Now that more than 60 days have passed since the start of the Texas legislative session, we’re past the deadline for legislators to file non-emergency bills. Here’s a rundown of bills that could have an effect on transparency and open government this session.
If you’re interested in contacting your legislators to support open data, you can use openstates.org to find out whose districts you’re in and get their offices’ phone numbers. If you want to alert us to something we missed, or just join Open Austin’s discussion about policy, you can join the #policy channel in the Open Austin community on Slack
Bills that increase openness in government
HB 2044 (authored by Senfronia Thompson, pictured below) has openness provisions about traffic stops and police discipline records, as well as provisions dealing with police use of force in other ways. It’s supported by the Austin Justice Coalition.
HB 2596, among other things, would require home-rule municipalities to provide GIS files of its boundaries and extra-territorial jurisdiction. It would also require the production of a digital map to accompany annexation plans.
SB 407 and HB 792 would change the Public Information Act’s exception for contract bids, which contain competitive information. The bills would change the statute so that the exception didn’t apply once a contract was awarded. The Statesman published a Freedom of Information Foundation editorial strongly supporting these bills, which were introduced in response to a Texas Supreme Court case called Boeing v. Paxton. The Texas Tribune wrote about the Boeing decision, saying it prevented disclosures about Uber’s operations in Houston, among other things.
In the same editorial in the Statesman Kelley Shannon, executive director of the Freedom of Information Foundation of Texas, endorsed two other bills:
“The Freedom of Information Foundation of Texas and other open government advocates are pressing for additional transparency measures in the Legislature. House Bill 2670 attempts to improve access to public records stored in private email accounts and on private electronic devices. House Bill 2710 seeks to resume access to dates of birth in certain public records, including crime documents and election filings, which fosters accuracy and informs the public.”
HB 793 would expand the definition of “governmental body” to particular contractors. This could include private entities that operate toll roads. According to the Statesman editorial, HB 793 would supersede the Greater Houston Partnership Texas Supreme Court decision.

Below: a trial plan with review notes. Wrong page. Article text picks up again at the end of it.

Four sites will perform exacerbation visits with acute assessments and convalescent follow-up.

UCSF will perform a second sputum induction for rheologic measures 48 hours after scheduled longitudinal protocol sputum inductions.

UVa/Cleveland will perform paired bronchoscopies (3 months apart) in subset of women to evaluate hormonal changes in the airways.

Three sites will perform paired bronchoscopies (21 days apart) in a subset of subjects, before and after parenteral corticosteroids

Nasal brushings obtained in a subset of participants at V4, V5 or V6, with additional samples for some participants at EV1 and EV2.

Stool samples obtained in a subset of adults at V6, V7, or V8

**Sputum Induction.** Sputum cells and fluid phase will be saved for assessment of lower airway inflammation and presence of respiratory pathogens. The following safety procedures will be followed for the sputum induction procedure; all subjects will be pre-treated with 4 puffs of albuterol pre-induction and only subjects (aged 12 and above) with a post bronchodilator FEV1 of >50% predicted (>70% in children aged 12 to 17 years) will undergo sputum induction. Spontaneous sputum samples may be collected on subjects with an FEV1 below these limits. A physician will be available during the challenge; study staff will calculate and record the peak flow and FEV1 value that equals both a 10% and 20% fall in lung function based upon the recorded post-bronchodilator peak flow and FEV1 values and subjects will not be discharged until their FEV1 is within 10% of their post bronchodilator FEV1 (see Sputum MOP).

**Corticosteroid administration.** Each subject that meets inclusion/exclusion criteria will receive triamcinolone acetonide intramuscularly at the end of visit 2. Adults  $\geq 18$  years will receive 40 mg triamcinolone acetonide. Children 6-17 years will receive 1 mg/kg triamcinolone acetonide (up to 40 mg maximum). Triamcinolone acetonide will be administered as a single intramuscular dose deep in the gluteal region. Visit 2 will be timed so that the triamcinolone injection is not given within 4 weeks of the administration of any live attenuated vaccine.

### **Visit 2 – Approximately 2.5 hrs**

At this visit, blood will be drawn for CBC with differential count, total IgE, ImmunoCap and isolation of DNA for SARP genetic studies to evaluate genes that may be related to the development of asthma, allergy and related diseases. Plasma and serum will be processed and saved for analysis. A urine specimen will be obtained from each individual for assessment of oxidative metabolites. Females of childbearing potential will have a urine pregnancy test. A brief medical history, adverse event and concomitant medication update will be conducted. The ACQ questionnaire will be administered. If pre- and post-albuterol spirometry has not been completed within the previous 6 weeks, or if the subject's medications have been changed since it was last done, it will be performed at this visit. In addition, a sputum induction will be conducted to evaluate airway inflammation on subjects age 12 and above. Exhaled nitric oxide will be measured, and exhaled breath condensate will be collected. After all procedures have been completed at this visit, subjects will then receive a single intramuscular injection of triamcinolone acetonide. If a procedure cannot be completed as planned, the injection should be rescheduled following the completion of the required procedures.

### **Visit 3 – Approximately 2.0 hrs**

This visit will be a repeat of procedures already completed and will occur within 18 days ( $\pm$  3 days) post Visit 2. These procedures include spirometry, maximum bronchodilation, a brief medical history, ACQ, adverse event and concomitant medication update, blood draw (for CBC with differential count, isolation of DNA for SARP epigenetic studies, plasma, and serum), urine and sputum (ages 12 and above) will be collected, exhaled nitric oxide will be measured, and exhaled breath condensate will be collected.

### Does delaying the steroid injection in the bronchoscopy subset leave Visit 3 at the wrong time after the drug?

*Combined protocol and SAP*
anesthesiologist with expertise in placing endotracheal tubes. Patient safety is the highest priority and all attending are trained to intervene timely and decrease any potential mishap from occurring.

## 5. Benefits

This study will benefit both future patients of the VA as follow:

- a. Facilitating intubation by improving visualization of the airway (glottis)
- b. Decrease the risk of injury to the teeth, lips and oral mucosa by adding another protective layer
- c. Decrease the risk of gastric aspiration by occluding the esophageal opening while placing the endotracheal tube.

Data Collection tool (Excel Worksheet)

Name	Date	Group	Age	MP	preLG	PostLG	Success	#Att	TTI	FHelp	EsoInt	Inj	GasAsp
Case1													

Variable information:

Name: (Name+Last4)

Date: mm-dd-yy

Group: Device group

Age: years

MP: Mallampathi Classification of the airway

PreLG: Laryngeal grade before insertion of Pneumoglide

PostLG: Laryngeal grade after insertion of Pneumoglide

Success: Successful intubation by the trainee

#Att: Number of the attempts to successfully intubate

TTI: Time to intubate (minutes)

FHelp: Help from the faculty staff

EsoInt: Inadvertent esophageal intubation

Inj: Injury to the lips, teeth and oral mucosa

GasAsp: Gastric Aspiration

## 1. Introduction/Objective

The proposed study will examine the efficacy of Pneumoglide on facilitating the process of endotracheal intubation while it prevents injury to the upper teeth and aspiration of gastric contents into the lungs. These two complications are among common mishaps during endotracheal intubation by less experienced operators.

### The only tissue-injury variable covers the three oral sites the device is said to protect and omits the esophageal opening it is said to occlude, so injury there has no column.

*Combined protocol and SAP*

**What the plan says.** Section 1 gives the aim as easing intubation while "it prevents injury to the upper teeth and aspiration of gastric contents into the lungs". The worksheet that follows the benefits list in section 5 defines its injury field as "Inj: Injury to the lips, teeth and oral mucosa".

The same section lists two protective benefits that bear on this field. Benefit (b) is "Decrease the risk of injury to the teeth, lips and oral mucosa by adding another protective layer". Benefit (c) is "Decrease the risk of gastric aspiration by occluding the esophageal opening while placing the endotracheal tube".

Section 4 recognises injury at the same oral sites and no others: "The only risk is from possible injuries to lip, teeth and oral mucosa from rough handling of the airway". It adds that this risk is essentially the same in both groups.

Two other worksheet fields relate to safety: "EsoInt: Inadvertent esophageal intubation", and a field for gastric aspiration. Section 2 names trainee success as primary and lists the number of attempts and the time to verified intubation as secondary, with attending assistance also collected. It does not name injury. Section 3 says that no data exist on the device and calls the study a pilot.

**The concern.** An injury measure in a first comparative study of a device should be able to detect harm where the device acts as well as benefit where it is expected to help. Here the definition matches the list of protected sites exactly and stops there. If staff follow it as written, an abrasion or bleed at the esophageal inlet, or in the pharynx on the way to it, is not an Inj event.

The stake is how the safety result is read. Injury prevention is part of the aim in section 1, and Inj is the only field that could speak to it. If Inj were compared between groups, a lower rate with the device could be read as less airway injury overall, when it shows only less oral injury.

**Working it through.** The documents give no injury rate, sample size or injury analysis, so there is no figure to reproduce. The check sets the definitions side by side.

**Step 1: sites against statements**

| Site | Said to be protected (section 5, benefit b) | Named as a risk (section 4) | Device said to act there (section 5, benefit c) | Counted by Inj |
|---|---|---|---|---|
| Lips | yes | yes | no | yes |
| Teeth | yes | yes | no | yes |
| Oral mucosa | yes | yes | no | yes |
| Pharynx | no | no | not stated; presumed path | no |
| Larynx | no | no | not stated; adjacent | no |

Finally, HB 623 would require the creation of a web portal for state criminal justice data including reports submitted to the Attorney General.
Bills that cut back on open government
HB 526 would amend the open-records statute to entitle only residents to public information. (Currently, anyone can submit a public-information request and governmental entities have a duty to fulfill them under the terms of the Government Code.) In addition to restricting the free flow of public information, this could be burdensome to both persons making requests and entities fulfilling them if the residence of the person requesting needs to be verified.
HB 1258 would prevent anyone, including the state government, from allowing online public access to court records currently held by counties. The state Office of Court Administration was planning on allowing access to the records through the state’s new PACER-like database called “re:SearchTX”. Even though the fees for the state database will be exorbitant at up to $6 per document, Chief Justice Hecht of the Texas Supreme Court thinks it will be an improvement for people who can’t afford a lawyer. The Texas Tribune quotes Hecht as saying “We’re talking about tens of thousands of people for whom getting a court record is probably impossible, at least practically…It’s just crucial. It’s important for transparency. The media and the public at large have a very fundamental interest in the public justice system.” A bill that blocks the state’s court record database from becoming available to the public will probably be a negative for open government.
HB 3107 lets government bodies impose limits on the amount of records they’re required to disclose to a single requestor per month or year. The limits are determined by the amount of staff time used to produce the records, which creates the risk that governments will reduce their obligation to disclose records by using inefficient methods to produce the records. The limits don’t apply to employees of news organizations, but it could be burdensome for people with reasonable records requests to prove their requests are sponsored by a qualified organization.